The proposed hub: The proposal is for a partly voluntary and partly not-for-profit organisations drawn from each local community. These local community organisations would coordinate and control all aged care activities in that community.  Local organisations would have  representation on a central coordinating national committee which would integrate their activities and represent them nationally.

Core functions: The local hubs would have a broad role in the community but two core functions will be critical in this marketplace

  1. the collection of accurate data about aged care and
  2. acting as an effective proxy customer by working with consumers and providers.

The hub would play a central role in monitoring standards of care, record keeping and quality of life for all aged care services in the community. This information would be coordinated centrally and reported publicly.

Other functions: Accreditation oversight, complaints handling and advocacy would be conducted through the community hub. Government would play an important role in supporting, educating and ongoing mentoring. Government agencies would operate through the hubs. Communities differ widely and the services would be tailored to each community’s needs and adapt flexibly to individuals requirements.  Too many are falling through the cracks in an impersonal centralised and rigidly structured system. It does not respond well to individual needs.

The local hubs would be the primary source of information, advice and support for prospective consumers of aged care and would guide them and empower them as effective customers in this marketplace.

Control of who provides care: The central hub organisation would be represented on the approved provider assessment process and have the power to veto owners and providers who they consider unsuitable to operate in this marketplace. Individual local hubs would ultimately decide who provided services to that community.

A successful customer: To be a successful community customer and to turn consumers into successful individual customers it is essential that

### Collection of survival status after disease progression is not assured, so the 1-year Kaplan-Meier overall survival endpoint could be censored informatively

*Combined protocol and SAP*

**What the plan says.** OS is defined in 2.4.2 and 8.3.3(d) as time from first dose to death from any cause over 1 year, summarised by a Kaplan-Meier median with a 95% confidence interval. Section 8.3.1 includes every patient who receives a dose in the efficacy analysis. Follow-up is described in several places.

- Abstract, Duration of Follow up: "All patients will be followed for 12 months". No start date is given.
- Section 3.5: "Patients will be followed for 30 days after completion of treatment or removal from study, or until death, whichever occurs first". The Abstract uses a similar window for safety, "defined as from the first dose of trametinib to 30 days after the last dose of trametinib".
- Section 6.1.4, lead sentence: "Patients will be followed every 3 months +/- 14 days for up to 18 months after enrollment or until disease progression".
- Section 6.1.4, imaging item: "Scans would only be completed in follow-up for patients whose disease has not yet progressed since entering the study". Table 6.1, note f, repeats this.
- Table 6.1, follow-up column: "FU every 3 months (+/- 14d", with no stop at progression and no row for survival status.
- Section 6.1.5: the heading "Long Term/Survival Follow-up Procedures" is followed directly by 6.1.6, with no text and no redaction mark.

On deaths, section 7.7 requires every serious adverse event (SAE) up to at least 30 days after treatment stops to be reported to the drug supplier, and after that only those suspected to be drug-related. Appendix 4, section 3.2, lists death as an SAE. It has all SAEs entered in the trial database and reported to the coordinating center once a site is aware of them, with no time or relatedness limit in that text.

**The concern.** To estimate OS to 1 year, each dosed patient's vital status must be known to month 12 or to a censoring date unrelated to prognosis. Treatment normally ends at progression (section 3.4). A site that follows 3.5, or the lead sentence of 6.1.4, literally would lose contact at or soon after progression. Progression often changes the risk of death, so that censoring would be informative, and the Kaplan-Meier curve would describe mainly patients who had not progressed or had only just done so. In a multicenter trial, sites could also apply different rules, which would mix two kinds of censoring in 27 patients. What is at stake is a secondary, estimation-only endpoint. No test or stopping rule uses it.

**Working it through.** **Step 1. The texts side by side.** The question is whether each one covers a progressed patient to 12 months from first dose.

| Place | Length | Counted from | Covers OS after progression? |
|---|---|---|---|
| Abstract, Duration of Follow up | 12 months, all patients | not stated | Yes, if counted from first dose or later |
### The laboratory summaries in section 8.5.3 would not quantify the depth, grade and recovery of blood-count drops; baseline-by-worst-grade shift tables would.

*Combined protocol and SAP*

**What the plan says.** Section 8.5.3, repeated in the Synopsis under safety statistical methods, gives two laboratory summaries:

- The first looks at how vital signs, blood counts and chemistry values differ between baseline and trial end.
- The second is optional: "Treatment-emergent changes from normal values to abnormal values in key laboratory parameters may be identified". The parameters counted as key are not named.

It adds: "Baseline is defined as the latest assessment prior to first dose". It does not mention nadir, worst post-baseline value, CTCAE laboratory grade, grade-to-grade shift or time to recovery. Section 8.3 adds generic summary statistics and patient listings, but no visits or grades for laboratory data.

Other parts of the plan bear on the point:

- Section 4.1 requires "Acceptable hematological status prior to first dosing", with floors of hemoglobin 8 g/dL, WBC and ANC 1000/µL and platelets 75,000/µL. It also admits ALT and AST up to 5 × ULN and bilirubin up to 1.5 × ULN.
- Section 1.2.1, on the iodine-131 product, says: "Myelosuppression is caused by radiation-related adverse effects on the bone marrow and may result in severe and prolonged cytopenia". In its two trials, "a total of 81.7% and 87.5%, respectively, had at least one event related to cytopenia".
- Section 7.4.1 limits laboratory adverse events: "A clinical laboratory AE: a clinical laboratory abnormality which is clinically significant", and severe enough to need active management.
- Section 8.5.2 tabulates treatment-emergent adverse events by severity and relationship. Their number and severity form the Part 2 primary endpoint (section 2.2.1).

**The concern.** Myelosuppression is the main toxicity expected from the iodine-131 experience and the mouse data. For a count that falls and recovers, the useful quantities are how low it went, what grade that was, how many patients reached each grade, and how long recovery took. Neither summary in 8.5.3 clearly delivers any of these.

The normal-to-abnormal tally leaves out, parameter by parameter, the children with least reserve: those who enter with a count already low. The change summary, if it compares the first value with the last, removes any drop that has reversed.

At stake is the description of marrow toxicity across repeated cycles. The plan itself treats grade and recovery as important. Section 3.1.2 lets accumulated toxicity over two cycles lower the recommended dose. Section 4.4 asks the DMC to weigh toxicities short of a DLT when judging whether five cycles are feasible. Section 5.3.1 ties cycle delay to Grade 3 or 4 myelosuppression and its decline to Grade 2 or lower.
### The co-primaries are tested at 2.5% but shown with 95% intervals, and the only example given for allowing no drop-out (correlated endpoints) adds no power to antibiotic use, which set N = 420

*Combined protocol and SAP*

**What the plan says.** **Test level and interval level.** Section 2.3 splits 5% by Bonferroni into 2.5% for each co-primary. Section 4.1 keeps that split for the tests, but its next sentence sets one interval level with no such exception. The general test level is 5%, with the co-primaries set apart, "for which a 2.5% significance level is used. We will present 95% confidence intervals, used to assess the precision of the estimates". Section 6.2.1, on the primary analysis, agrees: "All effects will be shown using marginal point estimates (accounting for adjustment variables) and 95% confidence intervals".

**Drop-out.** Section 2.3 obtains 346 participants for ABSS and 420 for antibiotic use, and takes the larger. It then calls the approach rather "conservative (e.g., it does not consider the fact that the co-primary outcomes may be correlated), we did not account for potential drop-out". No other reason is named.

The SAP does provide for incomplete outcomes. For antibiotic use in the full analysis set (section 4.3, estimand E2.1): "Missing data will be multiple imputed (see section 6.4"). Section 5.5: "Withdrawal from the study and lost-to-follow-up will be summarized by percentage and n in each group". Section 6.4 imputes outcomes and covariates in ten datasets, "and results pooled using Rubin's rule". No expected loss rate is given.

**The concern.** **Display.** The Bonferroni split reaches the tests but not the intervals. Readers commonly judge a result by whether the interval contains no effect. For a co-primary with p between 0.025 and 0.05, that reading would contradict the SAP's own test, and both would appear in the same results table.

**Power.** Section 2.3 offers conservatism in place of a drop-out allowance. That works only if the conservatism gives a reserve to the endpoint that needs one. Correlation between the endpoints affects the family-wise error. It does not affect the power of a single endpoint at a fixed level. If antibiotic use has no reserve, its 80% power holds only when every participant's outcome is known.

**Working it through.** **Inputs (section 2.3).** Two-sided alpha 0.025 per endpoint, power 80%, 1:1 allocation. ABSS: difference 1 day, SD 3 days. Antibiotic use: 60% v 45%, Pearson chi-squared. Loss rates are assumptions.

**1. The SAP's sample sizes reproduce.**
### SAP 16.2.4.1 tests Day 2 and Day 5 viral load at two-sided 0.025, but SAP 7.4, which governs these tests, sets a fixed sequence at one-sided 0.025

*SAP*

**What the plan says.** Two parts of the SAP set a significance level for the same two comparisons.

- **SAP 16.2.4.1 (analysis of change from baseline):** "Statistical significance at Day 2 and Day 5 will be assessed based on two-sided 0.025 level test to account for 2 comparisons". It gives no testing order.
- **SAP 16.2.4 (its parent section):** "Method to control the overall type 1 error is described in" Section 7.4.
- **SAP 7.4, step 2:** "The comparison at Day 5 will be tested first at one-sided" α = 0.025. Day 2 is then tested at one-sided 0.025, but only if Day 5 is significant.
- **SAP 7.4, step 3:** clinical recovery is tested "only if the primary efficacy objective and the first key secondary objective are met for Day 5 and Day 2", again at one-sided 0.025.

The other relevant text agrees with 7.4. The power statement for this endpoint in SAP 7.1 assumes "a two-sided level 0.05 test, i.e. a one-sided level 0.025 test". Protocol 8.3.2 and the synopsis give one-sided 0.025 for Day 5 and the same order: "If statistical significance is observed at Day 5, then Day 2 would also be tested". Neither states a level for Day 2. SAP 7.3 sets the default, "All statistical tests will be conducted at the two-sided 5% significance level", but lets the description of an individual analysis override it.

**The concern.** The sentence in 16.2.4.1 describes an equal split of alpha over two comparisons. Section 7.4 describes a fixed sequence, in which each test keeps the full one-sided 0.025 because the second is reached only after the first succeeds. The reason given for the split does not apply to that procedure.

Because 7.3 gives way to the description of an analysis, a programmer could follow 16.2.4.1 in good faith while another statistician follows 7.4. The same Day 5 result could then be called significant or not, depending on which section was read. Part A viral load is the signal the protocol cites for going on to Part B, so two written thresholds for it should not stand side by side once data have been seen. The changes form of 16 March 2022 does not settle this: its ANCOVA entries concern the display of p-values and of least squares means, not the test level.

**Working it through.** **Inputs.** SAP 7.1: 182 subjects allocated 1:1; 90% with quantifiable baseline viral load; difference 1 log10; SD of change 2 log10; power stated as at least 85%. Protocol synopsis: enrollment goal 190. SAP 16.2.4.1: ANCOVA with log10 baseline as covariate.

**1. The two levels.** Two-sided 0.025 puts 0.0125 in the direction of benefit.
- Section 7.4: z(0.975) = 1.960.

• local hubs have full access to and control of data,
  • be the primary source of advice and support,
  • advocate for and support consumers in and outside nursing homes, and
  • have control over which owners and providers deliver services in their communities.

Government would work through and mentor local hubs which would in turn work closely with providers in organising and integrating aged care services in each community.

An analysis of aged care as a failed market and the details of the proposal can be explored in more detail in Part 1 and Part 2 of my contribution to the debate about the future of aged care on the Aged Care Crisis web site.

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Other Community Aged care Hub activities and benefits

The proposed hub would be a broad community organisation which would integrate and support all aged related services and activities in each community, helping to integrate the aged within the community and combat ageism. Older citizens and their families would be involved in organising and running the hub.

A broad societal problem left over from the 20th century: Our aged care market was created in the 1990s and is still trapped in 20th century patterns of thinking. This has resulted in the centralisation of decision making processes, the weakening of civil society and a loss of effective citizenship. Decisions and policies are being made by leaders and managers without community participation and are then marketed to the community. This has been called a "hollowing out" of communities - meaning a loss of knowledge, of expertise, of confidence, of effectiveness and of involvement within communities. Society feels powerless, is influenced by slogans and sound grabs,and has largely disengaged from real in depth involvement with issues.